Although Yancey’s collaboration with the Ummah had its ups and downs, his connection with Tip provided a launching pad for countless new opportunities. The Ummah era coincided with the creation of Slum Village’s first album, Fantastic Vol. 1, which—continuing a pattern that would play out throughout Jay Dee’s career—became entangled with label issues, but the demo leaked, sending shock waves throughout hip-hop’s cognoscenti. Though some hailed them as the second coming of A Tribe Called Quest, SV’s lyrical content was far more ratchet, and their vocals arrangements and Jay Dee’s beats more intricate.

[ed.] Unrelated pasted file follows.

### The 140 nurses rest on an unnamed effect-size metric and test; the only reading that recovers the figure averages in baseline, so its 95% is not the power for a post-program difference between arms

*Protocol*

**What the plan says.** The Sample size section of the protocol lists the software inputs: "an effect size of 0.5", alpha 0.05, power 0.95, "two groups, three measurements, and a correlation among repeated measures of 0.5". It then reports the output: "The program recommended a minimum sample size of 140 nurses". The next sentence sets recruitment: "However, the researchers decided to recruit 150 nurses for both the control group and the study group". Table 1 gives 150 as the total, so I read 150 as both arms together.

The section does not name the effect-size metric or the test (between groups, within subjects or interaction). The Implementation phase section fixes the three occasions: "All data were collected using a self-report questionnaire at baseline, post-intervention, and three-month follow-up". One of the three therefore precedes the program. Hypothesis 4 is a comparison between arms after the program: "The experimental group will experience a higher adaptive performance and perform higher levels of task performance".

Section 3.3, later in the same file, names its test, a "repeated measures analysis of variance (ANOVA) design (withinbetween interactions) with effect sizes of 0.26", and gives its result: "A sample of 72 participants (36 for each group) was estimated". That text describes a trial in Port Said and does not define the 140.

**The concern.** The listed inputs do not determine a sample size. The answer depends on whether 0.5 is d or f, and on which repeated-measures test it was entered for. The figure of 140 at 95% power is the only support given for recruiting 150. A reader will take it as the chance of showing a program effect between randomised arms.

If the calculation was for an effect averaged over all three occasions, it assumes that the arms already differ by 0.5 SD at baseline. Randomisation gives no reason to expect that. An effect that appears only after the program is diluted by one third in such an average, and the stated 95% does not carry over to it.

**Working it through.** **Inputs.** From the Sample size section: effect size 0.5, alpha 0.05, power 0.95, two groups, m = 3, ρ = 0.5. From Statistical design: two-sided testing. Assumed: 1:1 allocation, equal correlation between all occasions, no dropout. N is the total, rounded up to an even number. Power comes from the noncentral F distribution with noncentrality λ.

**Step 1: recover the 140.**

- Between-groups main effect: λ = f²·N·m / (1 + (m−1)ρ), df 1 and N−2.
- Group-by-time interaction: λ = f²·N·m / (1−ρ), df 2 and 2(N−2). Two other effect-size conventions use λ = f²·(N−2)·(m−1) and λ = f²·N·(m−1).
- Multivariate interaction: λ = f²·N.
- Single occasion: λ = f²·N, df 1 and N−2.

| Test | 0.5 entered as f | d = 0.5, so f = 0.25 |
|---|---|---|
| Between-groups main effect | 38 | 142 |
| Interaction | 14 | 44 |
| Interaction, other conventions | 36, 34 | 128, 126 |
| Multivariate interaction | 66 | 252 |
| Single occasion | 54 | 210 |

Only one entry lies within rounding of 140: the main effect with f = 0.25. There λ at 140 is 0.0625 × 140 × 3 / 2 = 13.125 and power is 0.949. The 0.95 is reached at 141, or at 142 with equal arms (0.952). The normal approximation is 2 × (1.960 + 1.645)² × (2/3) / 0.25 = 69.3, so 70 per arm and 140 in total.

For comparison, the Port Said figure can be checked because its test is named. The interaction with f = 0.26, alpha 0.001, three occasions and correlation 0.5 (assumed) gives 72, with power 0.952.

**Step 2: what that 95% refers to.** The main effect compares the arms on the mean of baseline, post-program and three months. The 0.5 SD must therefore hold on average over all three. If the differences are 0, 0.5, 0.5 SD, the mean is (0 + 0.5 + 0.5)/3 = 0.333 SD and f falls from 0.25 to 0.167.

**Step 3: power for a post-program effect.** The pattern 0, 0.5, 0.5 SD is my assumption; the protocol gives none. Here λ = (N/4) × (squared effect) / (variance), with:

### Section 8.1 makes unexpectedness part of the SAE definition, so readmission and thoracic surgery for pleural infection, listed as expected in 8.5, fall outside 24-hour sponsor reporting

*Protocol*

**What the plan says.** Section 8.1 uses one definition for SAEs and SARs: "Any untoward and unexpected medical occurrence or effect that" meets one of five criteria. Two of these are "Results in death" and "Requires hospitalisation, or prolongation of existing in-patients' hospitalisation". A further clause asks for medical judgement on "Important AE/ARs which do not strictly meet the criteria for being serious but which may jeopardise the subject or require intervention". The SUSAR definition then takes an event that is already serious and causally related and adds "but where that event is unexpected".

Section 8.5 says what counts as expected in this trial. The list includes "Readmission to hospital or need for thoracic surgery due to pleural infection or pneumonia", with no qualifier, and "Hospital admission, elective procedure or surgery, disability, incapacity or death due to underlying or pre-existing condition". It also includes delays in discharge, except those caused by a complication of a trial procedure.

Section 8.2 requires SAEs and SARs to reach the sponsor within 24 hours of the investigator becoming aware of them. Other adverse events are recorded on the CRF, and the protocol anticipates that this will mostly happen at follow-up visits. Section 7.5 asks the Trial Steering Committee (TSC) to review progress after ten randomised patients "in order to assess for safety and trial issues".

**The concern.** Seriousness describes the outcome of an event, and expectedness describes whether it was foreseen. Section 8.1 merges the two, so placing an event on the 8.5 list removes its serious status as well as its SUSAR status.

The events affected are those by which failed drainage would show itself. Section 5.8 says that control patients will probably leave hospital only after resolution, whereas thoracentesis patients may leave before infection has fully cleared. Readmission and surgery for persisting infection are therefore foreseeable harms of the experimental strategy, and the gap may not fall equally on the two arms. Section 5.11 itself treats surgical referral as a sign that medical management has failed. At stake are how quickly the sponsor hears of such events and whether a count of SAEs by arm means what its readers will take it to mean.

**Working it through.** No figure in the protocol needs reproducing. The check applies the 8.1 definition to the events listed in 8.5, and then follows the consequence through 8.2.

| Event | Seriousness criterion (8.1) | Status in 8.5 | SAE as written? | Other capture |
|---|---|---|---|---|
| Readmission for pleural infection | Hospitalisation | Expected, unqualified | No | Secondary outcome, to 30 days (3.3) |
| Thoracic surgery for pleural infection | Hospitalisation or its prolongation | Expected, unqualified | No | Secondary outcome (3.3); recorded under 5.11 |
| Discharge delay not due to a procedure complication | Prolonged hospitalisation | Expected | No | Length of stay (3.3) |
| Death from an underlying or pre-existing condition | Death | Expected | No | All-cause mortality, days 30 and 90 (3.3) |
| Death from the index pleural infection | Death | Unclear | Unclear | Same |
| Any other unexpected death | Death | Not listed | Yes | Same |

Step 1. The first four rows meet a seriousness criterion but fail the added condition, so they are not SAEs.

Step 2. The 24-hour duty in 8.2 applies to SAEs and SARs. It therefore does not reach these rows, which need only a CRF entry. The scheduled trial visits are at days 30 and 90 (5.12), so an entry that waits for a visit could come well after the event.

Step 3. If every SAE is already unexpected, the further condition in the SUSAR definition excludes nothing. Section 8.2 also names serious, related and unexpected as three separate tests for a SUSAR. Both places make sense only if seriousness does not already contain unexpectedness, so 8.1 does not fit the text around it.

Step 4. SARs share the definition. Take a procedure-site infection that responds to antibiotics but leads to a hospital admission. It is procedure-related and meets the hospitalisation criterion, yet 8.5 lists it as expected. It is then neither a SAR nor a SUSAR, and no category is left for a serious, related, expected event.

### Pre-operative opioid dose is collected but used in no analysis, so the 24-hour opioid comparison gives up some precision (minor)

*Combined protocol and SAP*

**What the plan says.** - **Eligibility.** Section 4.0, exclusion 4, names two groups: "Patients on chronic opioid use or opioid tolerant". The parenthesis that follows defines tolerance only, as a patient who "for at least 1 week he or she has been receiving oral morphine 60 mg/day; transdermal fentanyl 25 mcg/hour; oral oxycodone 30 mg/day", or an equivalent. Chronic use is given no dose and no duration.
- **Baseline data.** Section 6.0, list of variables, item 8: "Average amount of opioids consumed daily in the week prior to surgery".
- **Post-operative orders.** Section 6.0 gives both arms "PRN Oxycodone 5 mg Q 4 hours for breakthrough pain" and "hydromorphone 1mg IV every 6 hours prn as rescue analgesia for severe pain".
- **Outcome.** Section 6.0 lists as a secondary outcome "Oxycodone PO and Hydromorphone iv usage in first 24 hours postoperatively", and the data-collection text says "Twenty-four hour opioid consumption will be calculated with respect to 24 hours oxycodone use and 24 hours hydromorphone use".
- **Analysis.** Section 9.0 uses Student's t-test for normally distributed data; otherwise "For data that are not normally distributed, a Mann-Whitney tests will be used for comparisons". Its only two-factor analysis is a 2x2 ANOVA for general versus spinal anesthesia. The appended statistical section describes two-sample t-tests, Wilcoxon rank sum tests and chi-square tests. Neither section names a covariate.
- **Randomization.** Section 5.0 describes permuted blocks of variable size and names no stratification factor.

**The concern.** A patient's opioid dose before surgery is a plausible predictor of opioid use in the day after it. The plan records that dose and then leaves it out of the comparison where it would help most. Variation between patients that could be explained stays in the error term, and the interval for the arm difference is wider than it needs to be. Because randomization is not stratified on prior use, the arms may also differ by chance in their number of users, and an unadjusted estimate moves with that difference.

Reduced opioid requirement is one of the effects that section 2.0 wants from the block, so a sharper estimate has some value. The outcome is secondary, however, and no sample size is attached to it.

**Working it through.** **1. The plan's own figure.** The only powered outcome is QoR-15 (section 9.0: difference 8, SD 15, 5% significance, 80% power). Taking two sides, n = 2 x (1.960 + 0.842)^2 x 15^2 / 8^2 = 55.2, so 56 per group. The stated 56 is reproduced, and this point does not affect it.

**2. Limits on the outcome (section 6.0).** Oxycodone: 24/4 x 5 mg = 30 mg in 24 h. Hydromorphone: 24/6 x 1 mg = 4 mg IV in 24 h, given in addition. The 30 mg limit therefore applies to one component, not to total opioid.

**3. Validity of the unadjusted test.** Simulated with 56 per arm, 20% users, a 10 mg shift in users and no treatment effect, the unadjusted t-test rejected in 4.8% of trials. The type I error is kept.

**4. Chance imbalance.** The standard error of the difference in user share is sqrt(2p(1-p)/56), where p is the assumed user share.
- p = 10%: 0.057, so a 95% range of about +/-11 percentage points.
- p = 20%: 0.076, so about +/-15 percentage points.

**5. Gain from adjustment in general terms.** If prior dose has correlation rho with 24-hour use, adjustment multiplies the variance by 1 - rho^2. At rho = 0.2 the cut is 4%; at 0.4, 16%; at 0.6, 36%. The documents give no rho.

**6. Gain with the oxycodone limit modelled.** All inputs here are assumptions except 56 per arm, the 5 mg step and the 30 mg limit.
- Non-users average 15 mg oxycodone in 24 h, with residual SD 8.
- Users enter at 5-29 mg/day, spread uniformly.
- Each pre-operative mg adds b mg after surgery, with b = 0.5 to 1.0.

Tip would play SV’s debut cassette for Ahmir “Questlove” Thompson, drummer for the Roots and founder of the Okayplayer online community, over the telephone—long distance from Germany. “My bill was 382 bucks,” Questlove revealed, “and WORTH EVERY FUCKING CENT.”

This led to frequent trips to the D, where he witnessed Jay Dee’s drum machine genius firsthand. He would soon invite Yancey to collaborate on the Roots’ 1999 album, Things Fall Apart, which was right around the time that things came together for the Soulquarians, a loose-knit collective of like-minded singers and players—including Erykah Badu, Bilal, Common, D’Angelo, Talib Kweli, Mos Def, James Poyser, Q-Tip and Questlove—many of whom discovered that they happened to share the same astrological sign, which is known for independence and creativity. During his time with the Soulquarians, Jay Dee learned how to translate his musical ideas into live instrumentation, as they forged a warm, organic sound that would come to be called neo-soul.